Well, I seem to have strayed from the book a bit – no matter. They'll keep pumping out these books as long as there are fic writers, which means forever. One suggestion to Paramount: Could you please include an appendix with these suckers that lists all the references? I think it is too much to ask of your readers that they know every character and every plot line in every series. Some of us do have lives outside of Trek, you know.
Replies: 3 comments
Horta and Vorta. Now there's a snappy combination. That Jeffrey Combs is something to look at. More Weyoun fic! Wheee! I second that!
Some of us do have lives outside of Trek, you know. ShhhhhhhhhhhhhhhhhhHHH!
Great review in the best revessay tradition. I salute you, L.
Posted by Ginger Mayerson @ 07/04/2004 10:24 AM PST
Fanfic becomes profic? You mean, you can get paid for doing what you love to do? But that's what I've been trying to do for years by writing fanfic! I thought I was rehearsing for the day when I'd write a "real" Star Trek novel! And all this time, I could have broken through by submitting to SNW? GR-R-R-R!
Just for that, I'm going to keep on writing fanfic and thumbing my nose at the suits at Paramount/Viacom. Why should they get fat off my labor?
Posted by Ida Vega-Landow @ 07/21/2004 01:24 PM PST
Interestingly enough, I first heard about the Strange New Worlds competition when someone very much like you spammed every fanfic venue they could find. They warned that the Paramount legal department was planning to sue all fanfic writers for copyright infringement. Due to little known publishing laws, they could seize any property you owned. Their underhanded plan for developing a database of fanfic writers was to stage a fake "contest" to lure us all into submitting stories -- evidence of our crime -- with our names and addresses.
In the first place, there is no such law giving owners of copyrights the power to seize property. In the second place, as long as you are not trying to make a profit from your writing, or getting money by passing yourself off as the official representative of the people who own Star Trek, nobody cares.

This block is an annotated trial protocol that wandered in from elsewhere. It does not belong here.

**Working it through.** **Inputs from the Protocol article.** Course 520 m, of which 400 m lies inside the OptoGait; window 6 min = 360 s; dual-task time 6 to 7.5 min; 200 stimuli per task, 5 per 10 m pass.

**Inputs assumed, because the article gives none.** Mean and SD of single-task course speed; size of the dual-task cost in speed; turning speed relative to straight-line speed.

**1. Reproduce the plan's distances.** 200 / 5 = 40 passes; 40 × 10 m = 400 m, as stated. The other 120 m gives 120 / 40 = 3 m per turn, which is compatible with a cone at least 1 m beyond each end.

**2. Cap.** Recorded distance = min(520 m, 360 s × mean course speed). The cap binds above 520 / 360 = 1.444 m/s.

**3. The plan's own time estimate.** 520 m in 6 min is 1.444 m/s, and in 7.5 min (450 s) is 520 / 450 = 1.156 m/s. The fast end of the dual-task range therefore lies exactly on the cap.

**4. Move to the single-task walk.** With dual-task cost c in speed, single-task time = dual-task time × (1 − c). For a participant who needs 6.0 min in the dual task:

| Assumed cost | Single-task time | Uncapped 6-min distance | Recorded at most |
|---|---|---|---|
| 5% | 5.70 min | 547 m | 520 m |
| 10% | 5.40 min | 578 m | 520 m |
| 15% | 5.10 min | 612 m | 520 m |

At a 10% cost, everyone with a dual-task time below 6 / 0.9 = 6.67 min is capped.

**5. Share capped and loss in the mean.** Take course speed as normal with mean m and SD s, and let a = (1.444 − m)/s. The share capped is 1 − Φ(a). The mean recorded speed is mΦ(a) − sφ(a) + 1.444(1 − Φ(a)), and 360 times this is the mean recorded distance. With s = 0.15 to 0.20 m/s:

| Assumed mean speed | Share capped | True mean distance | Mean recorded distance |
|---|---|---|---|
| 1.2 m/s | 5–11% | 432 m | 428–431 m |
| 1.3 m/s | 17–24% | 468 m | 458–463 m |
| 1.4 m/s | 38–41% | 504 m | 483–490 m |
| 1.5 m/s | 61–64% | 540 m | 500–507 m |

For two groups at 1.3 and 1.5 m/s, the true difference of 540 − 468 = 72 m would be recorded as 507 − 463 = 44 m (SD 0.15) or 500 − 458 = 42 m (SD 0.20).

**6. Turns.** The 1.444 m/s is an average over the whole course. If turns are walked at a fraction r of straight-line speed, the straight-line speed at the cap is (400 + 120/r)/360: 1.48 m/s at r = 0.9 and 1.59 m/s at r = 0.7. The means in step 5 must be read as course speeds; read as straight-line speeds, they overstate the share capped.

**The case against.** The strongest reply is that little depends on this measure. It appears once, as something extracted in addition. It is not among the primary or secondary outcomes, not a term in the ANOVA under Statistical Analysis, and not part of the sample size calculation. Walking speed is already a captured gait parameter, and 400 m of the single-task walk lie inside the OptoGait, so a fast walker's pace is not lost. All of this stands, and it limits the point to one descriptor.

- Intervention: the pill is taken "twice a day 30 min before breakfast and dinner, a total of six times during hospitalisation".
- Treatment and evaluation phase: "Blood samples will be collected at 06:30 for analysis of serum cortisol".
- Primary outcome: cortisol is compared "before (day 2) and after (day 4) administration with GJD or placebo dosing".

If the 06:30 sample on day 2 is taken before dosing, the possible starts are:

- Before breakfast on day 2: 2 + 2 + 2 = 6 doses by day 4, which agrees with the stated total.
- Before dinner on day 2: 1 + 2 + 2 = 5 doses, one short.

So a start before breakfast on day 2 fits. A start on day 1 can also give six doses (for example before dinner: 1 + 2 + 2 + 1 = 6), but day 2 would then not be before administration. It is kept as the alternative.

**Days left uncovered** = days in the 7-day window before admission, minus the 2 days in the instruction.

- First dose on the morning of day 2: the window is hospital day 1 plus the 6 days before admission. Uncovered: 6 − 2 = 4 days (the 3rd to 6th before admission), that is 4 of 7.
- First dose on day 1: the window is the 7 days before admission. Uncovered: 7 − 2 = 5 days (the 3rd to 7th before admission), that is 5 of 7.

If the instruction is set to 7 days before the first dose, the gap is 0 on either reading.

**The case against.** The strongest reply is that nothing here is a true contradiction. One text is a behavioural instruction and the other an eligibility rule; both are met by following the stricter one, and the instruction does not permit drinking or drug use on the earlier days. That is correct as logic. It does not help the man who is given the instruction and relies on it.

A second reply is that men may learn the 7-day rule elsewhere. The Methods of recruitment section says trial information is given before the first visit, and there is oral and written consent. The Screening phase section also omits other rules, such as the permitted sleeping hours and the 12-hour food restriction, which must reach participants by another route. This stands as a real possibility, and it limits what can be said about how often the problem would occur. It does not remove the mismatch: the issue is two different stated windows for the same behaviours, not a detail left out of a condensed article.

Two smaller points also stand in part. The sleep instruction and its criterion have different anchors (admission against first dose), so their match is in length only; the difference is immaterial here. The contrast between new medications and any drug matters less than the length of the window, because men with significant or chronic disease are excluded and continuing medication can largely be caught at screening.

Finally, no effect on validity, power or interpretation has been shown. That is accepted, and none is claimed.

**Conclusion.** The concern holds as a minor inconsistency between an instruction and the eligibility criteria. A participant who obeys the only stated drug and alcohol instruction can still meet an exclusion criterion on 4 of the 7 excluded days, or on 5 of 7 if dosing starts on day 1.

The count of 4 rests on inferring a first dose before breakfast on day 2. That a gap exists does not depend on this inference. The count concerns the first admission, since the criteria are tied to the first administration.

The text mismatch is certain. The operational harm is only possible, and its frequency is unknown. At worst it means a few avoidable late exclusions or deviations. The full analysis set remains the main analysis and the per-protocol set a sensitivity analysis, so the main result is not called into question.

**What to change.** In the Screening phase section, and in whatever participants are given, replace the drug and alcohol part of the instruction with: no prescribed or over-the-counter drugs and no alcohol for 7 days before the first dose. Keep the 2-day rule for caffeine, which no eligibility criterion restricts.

And as for people stealing ideas: why? What makes a story is not the idea. The idea is five, maybe ten, percent of the story. (Story idea: Girl meets boy, they think they hate each other, they conflict, realize they love each other but must struggle to overcome problems, eventually succeed. How big is the romance section at the used book store? Every novel there is based on the same idea. How the idea is presented makes the difference.) Everyone has hundreds, even thousands of great ideas for stories. If you're halfway aware of your surroundings it's impossible not to.
That phrase I used in the second paragraph, "people who own Star Trek," is important. Every bit of Star Trek fiction is owned by Paramount. Every novel, every short story, every movie. A "real" Star Trek novelist is paid a flat fee for her writing; she retains no legal right to anything she has written. That includes the original proposal, the sales pitch the writer makes to be awarded the contract to write the novel. There's nothing nefarious about everything submitted being the property of Paramount. When you are writing stories using intellectual property owned by another, that's how the business works.